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Big 12 Distributes 93 Percent of Revenue to its Schools

How does that compare to other conferences?

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The Big 12 announced last week that it distributed $388 million equally to its 10 institutions, including Oklahoma State. This was out of about $418 million in revenue generated by the conference.

“Of that money we took in, we distributed about 93 percent, said Big 12 commissioner Bob Bowlsby. “We took about 7 percent for conference overhead to run our championships and do the things we do. A big chunk of that was legal fees, but we are an efficient organization.

“I think 93 percent is the highest percentage of distribution in all of college athletics so we feel good about that. Our distribution has gone up 55 percent in the last five years. So we continue on the right kind of trend.”

I’ve written about the Big 12’s financial stability here. It’s obviously very good, and while they won’t be catching the SEC or Pac-12 at any point in the near future, it’s not unreasonable to think they can stay well ahead of the ACC and Pac-12.

I’d like to talk about that 93 percent number for a second, too. It’s a good number. A number that — according to my calculations — is in line with a conference like the SEC (92 percent) and (like Bowlsby mentioned) is far better than the Pac-12, which when you take into account the network it runs, is at less than 80 percent distribution (never run your own network).

But the number is also interesting for a different reason because it reminds me of something David Ubben highlighted in his excellent piece on how the Big 12 almost blew up a decade ago. It wasn’t until 2011 (!) that the Big 12 adopted equal revenue sharing. OSU used to receive $8-10 million a year (a decade ago! When conference revenue barely topped $100 million!) which ranked in the middle of the conference.

Read this madness!

Big 12 schools share half of their television revenue, with the other portion set aside. That money is then distributed — with the schools that play in more televised men’s basketball and football games, receiving a greater share of the pot. Schools also earn a greater share of funding for participating and advancing in the NCAA basketball tournaments.

During the 2007 season, each Big 12 school received approximately $1.5 million from a common pool from its football television appearances. The Omaha World-Herald reported that for games on ABC, the participating school received $260,000 for a league game and $520,000 for a nonconference game. For FSN and ESPN games, the figures were $150,000 and $300,000. And for games on Versus, the sum was $50,000.

Schools like Texas and Oklahoma, which have the majority of their games on television, receive bigger television checks than schools like Baylor and Iowa State, which are rarely televised. [ESPN]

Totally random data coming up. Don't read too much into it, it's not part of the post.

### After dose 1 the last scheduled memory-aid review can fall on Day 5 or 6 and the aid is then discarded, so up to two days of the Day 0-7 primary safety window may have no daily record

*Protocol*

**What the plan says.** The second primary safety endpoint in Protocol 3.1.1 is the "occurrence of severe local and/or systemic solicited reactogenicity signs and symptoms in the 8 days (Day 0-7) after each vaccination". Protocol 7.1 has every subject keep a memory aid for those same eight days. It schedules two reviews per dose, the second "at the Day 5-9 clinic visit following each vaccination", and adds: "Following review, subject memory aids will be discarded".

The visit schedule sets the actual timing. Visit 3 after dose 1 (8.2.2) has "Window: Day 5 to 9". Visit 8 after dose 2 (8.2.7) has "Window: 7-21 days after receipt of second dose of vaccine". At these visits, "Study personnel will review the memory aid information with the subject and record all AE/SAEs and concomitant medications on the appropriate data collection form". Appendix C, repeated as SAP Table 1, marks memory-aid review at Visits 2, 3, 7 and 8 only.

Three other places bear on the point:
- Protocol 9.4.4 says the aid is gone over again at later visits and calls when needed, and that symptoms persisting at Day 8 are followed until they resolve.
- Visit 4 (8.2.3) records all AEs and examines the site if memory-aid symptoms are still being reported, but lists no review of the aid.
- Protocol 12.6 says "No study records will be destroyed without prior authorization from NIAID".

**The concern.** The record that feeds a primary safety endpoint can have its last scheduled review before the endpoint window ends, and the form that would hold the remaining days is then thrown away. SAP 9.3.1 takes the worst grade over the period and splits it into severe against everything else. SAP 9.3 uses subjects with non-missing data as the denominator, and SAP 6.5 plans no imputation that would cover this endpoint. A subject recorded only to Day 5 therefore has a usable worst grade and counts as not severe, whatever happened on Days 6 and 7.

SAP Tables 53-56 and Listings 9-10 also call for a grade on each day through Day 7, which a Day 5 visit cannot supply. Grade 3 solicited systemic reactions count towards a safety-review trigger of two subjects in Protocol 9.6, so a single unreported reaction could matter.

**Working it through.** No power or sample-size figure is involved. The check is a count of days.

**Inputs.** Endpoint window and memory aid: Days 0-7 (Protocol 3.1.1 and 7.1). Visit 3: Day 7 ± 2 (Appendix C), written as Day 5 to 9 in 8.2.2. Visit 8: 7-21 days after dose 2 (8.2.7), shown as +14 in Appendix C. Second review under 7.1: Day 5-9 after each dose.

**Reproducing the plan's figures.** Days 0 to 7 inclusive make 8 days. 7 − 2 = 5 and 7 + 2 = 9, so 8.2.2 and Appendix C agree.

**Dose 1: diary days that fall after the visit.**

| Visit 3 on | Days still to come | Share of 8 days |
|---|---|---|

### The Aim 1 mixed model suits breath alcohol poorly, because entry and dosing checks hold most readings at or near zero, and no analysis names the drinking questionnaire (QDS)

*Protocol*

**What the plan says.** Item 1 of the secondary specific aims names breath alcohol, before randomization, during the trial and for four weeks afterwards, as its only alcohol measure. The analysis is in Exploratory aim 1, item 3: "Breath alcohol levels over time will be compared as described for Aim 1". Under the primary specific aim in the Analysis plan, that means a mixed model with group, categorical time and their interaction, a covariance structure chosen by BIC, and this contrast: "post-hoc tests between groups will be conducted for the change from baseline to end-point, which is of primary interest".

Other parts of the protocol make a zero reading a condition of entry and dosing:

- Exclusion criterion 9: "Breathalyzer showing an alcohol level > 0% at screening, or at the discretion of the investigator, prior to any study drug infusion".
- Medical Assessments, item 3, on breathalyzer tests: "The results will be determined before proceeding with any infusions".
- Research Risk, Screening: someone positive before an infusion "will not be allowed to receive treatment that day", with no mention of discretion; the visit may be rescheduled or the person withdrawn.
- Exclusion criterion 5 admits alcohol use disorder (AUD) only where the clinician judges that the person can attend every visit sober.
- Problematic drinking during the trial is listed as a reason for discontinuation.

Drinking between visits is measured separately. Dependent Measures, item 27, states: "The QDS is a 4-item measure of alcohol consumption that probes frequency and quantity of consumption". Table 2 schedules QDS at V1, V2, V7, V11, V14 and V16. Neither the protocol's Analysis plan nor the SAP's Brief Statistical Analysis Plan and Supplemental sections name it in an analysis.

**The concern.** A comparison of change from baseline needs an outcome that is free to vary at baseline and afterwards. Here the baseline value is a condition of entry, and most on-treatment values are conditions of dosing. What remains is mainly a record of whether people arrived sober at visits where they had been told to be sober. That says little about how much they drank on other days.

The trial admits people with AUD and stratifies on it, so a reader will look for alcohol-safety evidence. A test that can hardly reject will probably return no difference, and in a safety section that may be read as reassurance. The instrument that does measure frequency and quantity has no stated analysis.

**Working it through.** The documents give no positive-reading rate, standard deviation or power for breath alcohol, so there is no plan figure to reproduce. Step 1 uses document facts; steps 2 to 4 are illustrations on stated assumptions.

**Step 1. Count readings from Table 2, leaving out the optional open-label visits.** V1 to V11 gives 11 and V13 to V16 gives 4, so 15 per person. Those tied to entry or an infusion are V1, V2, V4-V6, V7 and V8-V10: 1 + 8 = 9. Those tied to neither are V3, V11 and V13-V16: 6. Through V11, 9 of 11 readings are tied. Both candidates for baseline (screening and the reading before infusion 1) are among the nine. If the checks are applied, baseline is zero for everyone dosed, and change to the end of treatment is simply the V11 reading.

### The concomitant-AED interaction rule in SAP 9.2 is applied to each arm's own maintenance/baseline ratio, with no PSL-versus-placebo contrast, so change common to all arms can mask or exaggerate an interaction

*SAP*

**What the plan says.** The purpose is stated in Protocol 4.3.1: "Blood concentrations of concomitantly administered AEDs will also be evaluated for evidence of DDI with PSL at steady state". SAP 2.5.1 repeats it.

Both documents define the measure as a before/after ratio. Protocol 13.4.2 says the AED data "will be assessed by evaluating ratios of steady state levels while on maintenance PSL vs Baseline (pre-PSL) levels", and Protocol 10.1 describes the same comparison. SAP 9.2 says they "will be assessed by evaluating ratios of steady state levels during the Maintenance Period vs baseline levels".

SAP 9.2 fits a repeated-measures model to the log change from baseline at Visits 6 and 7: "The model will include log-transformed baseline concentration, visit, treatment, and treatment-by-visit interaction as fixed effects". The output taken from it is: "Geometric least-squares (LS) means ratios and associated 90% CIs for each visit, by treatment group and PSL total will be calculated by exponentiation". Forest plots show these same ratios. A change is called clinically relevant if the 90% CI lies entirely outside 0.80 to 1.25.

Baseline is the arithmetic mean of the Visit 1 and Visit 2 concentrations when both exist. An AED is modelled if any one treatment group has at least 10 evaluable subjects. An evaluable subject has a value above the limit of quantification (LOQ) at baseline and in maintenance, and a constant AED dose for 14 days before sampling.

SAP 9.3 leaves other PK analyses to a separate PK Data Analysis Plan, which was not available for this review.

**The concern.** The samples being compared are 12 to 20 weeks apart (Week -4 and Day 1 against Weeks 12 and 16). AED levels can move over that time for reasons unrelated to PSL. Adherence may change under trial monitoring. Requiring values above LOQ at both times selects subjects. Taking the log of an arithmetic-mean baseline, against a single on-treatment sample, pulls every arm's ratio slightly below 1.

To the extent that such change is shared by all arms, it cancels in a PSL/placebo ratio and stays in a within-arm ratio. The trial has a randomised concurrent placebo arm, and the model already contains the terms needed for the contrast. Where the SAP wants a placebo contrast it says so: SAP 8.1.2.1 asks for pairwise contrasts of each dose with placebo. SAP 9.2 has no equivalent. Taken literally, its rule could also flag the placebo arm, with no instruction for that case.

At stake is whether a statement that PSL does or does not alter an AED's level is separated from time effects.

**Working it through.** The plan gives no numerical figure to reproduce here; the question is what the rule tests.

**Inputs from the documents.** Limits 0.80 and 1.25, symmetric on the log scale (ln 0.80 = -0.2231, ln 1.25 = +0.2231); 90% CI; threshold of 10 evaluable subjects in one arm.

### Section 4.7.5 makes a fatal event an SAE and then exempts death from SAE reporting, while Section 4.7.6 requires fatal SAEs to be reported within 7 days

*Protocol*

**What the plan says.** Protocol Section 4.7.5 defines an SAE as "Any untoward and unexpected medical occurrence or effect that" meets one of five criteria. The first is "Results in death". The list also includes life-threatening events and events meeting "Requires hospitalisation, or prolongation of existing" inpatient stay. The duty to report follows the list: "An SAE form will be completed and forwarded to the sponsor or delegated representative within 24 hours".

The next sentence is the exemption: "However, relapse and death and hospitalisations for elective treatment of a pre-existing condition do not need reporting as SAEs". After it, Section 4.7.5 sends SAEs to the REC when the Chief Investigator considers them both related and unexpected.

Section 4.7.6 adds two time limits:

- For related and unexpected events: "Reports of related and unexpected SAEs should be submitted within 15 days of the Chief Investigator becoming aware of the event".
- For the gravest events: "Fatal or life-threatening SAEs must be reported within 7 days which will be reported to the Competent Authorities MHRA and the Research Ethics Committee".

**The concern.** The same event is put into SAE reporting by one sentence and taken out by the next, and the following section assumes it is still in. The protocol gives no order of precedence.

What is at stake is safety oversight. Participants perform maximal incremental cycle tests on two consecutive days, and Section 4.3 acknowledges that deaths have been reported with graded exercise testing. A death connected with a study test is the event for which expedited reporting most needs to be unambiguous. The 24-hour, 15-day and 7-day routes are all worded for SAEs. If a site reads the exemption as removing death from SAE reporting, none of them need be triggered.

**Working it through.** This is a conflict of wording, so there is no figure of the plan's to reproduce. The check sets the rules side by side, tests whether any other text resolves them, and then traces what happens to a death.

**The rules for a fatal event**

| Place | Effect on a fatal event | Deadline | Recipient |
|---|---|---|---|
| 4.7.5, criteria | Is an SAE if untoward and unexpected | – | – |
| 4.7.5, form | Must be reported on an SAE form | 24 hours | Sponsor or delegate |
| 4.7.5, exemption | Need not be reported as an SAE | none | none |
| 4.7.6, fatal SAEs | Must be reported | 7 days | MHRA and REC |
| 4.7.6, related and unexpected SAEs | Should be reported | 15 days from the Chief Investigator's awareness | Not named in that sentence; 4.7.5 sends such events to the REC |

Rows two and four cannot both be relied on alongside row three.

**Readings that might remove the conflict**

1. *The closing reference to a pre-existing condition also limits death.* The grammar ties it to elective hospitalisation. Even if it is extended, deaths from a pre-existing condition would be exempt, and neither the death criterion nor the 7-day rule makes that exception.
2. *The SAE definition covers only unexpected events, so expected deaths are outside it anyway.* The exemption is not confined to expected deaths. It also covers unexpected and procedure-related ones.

It was that unequal revenue sharing that may have ripped apart the conference, according to former commissioner Dan Beebe.

Beebe replaced Weiberg as commissioner. He made early attempts to introduce equal revenue sharing and a grant of rights that would prevent members from leaving the conference.

“They decided not to do that. Had we done it then, we could have kept the whole 12 together,” Beebe said. “I was Kevin’s deputy and I had to get everybody to play nice in the sandbox together. I think I might have overestimated my ability to do that.” [The Athletic]

Here’s more.

The entire saga exposed the lack of trust within the Big 12 and the harm that unequal revenue sharing can have on a conference. The Big 12 finally adopted equal revenue sharing in 2011, and the Pac-12 followed suit in 2012 as it launched the Pac-12 Network. The Big 12 schools also agreed to a 13-year grant of rights as part of the television deal it signed in 2012. That agreement prevents any member from earning any money on media rights outside the Big 12 through 2025 and effectively prevents any defections. [The Athletic]

The Big 12 — if you can ignore the functionality of their website — does a good job of remaining lean, efficient and (maybe most importantly now) equivalent. I don’t think they get nearly enough credit for that. They recently brokered a deal for three Big 12 title games and Big 12 Now (on ESPN+) for $40 million, and they don’t have any overhead in producing any of that. Straight cash, homie.

“The distributions for some of our schools are clearly over $40 million, and that’s plus their third-tier activity,” said Bowlsby last week. “So as you know that range is from about a million dollars a school to something between $15-20 million dollars at the University of Texas.”

We have criticized the Big 12 so much in the past that I’m not even sure if we know why we do it anymore. The plot, as they say, may have been lost. But for a conference that struggled so much a decade ago to pull itself up to status quo, it has turned into much more nimble, high-powered financial machine than I think anyone could have imagined.

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